# Quantify Climate Transitions Using MATLAB

Detecting climate transitions, their relative duration and midpoint, together with confidence bounds, is an important application of time series analysis methods. Here is a MATLAB example of a nonlinear fit of a sigmoid function to noisy data with a transition.

A number of methods are available to detect transitions in climate time series. An example of such methods suitable for use in climate time series is the rampfit method (Mudelsee and Stattegger 1997, Mudelsee 2000), and examples suitable for use in the frequency domain are the evolutionary power spectrum and the wavelet power spectrum (e.g. Lau and Weng 1995, Mackenzie et al. 2001, Trauth, 2020). Here is another way to describe a transition with a sigmoid function, performed with the function fit in MATLAB.

We can analyze time series for the amplitude, duration and midpoint of a climate transition using a fit of a sigmoid function with m = 4 parameters a, b, c, and d

to the records x(t) with n data points using nonlinear least squares fitting. The sigmoid function is a monotonic s-shaped curve, often referred to as a smooth version of a step function. The sigmoid function is bounded by two horizontal asymptotes. It has a bell-shaped first derivative and exactly one inflection point (parameter c), which can be interpreted as the midpoint of the transition. To examine the goodness-of-fit statistics we can use the root mean squared error

computed from the residual MSE, which is in turn calculated by dividing the summed square of residuals SSE

by the degrees of freedom v = n m. The following MATLAB example demonstrates the method on a synthetic dataset. This data sets comprises 100 data points y for the period from t = 0 to t = 100, with a linear transition from y = 0 to y = 1 with a midpoint at t = 50. We use fit together with fitoptions and fittype from the Curve Fitting Toolbox (MathWorks, 2020) of MATLAB to conduct a nonlinear least squares fit of a sigmoid to the data. As the result we get the coefficients a,b, c,d of our model f(x) = a+b*(1./(1+exp(-d*(x-c)))) together with the individual 95% confidence levels.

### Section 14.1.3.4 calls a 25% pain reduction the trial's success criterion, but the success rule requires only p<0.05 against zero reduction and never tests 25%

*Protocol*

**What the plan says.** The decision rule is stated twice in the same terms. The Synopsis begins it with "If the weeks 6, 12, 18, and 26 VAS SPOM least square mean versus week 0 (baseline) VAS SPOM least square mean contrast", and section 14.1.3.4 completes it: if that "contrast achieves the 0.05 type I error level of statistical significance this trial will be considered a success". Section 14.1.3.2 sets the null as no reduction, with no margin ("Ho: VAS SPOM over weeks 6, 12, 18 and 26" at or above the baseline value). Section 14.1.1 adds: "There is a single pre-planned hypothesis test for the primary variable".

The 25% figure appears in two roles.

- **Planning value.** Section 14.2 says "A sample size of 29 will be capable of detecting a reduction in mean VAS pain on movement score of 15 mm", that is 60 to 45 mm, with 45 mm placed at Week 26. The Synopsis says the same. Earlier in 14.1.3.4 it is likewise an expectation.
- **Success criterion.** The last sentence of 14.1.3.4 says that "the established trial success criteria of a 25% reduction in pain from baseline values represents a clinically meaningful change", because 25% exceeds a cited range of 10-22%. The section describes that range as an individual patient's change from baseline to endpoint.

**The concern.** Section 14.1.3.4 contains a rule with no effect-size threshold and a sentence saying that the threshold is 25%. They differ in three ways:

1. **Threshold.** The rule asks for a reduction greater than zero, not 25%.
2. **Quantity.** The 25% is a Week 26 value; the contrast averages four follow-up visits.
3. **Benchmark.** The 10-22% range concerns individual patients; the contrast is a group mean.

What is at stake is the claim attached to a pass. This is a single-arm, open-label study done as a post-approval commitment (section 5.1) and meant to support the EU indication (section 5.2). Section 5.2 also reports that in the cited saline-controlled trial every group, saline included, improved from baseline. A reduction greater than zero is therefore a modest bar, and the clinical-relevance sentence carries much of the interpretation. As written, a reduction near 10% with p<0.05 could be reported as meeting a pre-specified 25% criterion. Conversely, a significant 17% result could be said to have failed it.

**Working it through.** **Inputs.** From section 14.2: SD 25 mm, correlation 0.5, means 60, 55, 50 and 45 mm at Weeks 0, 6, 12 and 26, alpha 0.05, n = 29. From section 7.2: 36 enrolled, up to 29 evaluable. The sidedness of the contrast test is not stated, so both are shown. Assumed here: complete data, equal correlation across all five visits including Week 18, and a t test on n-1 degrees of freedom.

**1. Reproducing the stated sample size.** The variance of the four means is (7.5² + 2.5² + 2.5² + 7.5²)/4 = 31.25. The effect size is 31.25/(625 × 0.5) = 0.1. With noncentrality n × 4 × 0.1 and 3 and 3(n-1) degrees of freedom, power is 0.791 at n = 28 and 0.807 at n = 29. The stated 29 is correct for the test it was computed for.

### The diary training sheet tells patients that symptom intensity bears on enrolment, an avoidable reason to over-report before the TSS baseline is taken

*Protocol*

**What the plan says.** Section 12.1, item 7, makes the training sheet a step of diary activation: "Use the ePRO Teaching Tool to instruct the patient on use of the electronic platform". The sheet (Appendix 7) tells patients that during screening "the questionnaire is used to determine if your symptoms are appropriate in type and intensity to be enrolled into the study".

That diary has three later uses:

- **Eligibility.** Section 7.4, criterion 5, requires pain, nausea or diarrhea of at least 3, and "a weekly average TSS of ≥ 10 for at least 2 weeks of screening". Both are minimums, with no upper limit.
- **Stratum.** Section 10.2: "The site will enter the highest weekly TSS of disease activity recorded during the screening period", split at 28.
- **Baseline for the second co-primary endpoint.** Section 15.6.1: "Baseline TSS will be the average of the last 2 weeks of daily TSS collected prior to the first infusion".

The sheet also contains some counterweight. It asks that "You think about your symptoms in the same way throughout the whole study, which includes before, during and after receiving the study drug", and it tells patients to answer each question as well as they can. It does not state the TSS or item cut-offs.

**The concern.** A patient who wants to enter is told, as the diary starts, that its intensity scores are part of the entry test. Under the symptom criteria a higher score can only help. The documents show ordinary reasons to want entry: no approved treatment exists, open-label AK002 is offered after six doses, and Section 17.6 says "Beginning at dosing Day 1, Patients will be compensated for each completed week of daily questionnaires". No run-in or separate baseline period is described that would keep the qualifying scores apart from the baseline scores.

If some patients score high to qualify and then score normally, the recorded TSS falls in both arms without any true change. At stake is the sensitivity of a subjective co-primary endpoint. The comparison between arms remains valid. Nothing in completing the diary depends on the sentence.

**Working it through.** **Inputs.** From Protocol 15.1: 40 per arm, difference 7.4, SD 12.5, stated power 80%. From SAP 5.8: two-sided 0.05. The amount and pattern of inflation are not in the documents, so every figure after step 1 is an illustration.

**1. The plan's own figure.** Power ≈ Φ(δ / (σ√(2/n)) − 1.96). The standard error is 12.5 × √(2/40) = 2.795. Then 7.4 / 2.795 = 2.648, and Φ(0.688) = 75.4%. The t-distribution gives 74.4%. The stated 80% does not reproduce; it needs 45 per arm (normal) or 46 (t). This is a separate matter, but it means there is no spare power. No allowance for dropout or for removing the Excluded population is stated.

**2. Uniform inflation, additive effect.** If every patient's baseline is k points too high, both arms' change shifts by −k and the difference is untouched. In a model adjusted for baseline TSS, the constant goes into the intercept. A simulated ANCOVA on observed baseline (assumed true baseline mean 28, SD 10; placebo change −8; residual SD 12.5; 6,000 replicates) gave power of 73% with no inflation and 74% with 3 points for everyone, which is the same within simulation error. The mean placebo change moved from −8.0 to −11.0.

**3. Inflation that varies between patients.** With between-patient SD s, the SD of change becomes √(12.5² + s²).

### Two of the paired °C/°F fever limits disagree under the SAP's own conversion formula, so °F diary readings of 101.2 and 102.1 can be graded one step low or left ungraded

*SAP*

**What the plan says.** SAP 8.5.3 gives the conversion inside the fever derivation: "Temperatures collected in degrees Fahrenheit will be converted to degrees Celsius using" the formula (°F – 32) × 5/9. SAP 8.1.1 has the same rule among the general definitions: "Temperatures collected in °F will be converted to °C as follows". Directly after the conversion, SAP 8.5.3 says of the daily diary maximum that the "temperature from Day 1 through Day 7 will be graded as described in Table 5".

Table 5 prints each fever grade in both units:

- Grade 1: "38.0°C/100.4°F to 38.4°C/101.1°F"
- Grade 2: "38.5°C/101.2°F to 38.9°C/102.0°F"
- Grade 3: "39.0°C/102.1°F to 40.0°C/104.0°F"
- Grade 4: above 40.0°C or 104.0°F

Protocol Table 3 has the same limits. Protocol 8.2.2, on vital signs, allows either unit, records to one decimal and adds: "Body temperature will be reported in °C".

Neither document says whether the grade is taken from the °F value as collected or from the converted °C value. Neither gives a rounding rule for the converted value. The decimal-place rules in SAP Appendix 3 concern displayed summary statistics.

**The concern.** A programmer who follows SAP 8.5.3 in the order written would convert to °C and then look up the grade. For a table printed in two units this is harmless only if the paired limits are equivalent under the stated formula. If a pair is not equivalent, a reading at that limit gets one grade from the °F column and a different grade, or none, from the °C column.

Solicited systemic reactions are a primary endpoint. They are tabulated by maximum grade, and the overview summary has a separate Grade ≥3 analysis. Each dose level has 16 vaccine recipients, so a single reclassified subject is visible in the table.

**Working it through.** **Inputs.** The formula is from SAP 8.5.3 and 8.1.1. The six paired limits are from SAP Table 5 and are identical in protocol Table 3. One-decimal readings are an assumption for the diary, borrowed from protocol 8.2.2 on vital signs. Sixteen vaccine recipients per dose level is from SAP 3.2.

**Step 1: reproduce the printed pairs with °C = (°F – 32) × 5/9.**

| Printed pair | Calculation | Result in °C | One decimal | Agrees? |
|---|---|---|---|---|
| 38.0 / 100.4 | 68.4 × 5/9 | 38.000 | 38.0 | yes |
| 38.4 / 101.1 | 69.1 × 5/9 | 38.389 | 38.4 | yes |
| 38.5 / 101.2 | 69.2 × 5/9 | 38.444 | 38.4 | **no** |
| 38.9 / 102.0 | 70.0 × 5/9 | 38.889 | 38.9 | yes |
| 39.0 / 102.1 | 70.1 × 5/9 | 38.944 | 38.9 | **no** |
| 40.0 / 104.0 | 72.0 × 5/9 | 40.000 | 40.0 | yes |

We first clear the workspace and the Command Window, and close all Figure Windows.

`clear, close all, clc`

The linear transition within the synthetic time series starts at t = 46 and ends at t = 55, and has a slope of 1/10 and a y-intercept of –4.5. The Gaussian noise has a mean of 0 and a standard deviation of 0.1. Such a data set can be generated with the following MATLAB script:

```rng(0)
data(1:100,1) = 1 : 1 : 100;
data(1:45,2) = 0;
data(46:55,2) = 1/10 * data(46:55,1) - 4.5;
data(56:100,2) = 1;
data(:,2) = data(:,2) + 0.1*randn(size(data(:,2)));```

These synthetic data sets were then analyzed using the function fit together with fitoptions and fittype to perform the nonlinear least square fitting. We fit a sigmoid function with four parameters a, b, c, and d, whose starting values we first define together with NonlinearLeastSquares using fitoptions:

```fo = fitoptions('Method','NonlinearLeastSquares',...